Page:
Unfortunately, Ms. Colagrossi’s passing is another example of how anyone can be affected by stroke, and that a person is never too young to face this diagnosis. If her family and friends come across this at some point, I offer them my sincerest condolences on their loss.
In honor of the holiday season, I wanted to share this article, profiling the Miracle Minstrels, a choral group in the Sacramento area comprised largely of stroke survivors with aphasia.
In the majority of people, language function is largely housed in the left hemisphere of the brain. A stroke or brain injury involving injury to these centers or pathways on the left side can result in language impairment. This is known as aphasia. Sometimes symptoms may be consistent with motor aphasia, also known as Broca’s aphasia, in which expressed language impairment exists while potentially sparing interpreted language (understanding what others are saying or retaining the ability to read written language). Sensory aphasia, also known as Wernicke’s aphasia, occurs when interpreted language is impaired, although the person may still speak fluently. However, the speech may not make sense to others. More commonly, there is at least some component of both aphasia types present, even if one aphasia type is more noticeable than the other.
The Miracle Minstrels, a singing group comprised mostly of stroke survivors with aphasia, performs at a holiday luncheon. Photo by Brian Baer, featured in The Sacramento Bee
A speech therapist in California, Renee Garner, and a stroke survivor, Barbara LaPlaca, started a choral group of aphasic brain injury survivors as a way to provide social engagement and to continue rehabilitation beyond speech therapy sessions. The brain’s musicality section, where musical familiarity, recognition, and production is generated, is housed in the right side of the brain. These creative individuals utilize music as a way of bypassing language impairment to allow patients to share their voices.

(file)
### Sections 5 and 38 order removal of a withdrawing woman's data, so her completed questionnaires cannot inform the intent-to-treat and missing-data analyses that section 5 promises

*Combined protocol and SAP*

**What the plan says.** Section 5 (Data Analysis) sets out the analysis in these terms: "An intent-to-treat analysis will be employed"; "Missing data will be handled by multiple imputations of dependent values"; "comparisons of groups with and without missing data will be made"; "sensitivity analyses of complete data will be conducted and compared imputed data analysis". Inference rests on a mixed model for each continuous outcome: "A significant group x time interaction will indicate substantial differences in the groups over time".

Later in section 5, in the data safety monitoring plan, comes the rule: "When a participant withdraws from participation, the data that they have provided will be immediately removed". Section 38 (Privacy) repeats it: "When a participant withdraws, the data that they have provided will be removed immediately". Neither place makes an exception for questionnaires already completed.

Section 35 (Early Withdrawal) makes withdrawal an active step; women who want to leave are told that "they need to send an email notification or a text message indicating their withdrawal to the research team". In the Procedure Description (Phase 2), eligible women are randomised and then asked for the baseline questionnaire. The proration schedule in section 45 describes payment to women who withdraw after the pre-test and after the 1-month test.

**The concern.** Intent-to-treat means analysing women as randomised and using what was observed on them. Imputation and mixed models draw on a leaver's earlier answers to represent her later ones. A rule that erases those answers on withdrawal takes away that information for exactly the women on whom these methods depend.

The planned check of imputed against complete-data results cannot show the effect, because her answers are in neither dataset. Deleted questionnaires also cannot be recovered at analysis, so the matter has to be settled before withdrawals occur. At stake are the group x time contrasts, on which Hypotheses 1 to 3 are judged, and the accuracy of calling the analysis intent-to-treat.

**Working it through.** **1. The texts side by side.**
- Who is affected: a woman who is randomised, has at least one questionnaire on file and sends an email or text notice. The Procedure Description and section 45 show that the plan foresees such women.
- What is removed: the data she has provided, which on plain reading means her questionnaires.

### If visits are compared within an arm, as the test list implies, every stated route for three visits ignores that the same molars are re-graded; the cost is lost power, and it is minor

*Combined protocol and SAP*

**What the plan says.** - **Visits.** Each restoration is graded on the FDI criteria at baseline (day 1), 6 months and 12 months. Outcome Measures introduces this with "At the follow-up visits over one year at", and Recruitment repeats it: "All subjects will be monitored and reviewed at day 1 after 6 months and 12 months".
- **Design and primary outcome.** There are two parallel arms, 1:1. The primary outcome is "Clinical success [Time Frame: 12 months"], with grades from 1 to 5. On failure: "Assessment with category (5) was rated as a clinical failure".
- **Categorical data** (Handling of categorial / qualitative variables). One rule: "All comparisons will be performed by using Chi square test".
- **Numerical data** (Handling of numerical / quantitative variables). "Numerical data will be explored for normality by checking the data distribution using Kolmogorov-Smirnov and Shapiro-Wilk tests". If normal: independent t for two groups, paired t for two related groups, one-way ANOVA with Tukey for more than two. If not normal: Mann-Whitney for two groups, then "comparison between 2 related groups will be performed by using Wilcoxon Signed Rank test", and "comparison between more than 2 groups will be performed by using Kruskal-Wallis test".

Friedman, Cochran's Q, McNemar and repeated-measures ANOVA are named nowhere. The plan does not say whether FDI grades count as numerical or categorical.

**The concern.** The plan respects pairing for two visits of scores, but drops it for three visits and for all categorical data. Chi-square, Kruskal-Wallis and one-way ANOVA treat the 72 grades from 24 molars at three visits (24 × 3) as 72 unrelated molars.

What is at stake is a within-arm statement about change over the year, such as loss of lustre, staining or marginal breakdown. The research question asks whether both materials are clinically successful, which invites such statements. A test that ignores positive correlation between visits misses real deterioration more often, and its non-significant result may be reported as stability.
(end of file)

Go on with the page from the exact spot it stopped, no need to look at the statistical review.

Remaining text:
Among the countless ways the brain has amazed me during my time as a neurologist is witnessing the musicality that may be present in patients who are otherwise unable to speak. During my residency training, a hospitalized woman who remained completely silent for a week after a large left-brain stroke suddenly sprung to verbal life as a small group of us entered her room one morning, singing “Happy Birthday to You.” Overwhelmed by the familiarity of this tune (Do any of us actually remember the first time we heard this song?), she joined us for the fourth and final line. We then continued to sing the song a second time, not wanting the experience to cease, and she was able to vocalize some of the words as long as they were part of a song.
There is a memorable scene in Corrie ten Boom’s memoir, The Hiding Place, in which her mother, left severely aphasic after a stroke, suddenly starts to sing her favorite hymn when it is played at a wedding. Corrie sees this event as miraculous. Regardless of an individual’s religious beliefs, it is difficult not to experience awe and to marvel at the organization and processing capabilities within the human brain. It is fascinating.
My figurative hat is off to the Miracle Minstrels, for stepping outside of a comfort zone to perform in front of audiences after brain injuries have left them struggling with language, as well as to the founders for their clever idea and motivation to start such a group.
Tom Sorensen, a Charlotte-based sports columnist known for infusing wit into his writings on sports in the Carolinas, has returned to print after sustaining an intracerebral hemorrhage. He emerged back into print in The Charlotte Observer this week, opening up about his journey since tripping on a curb in September of this year.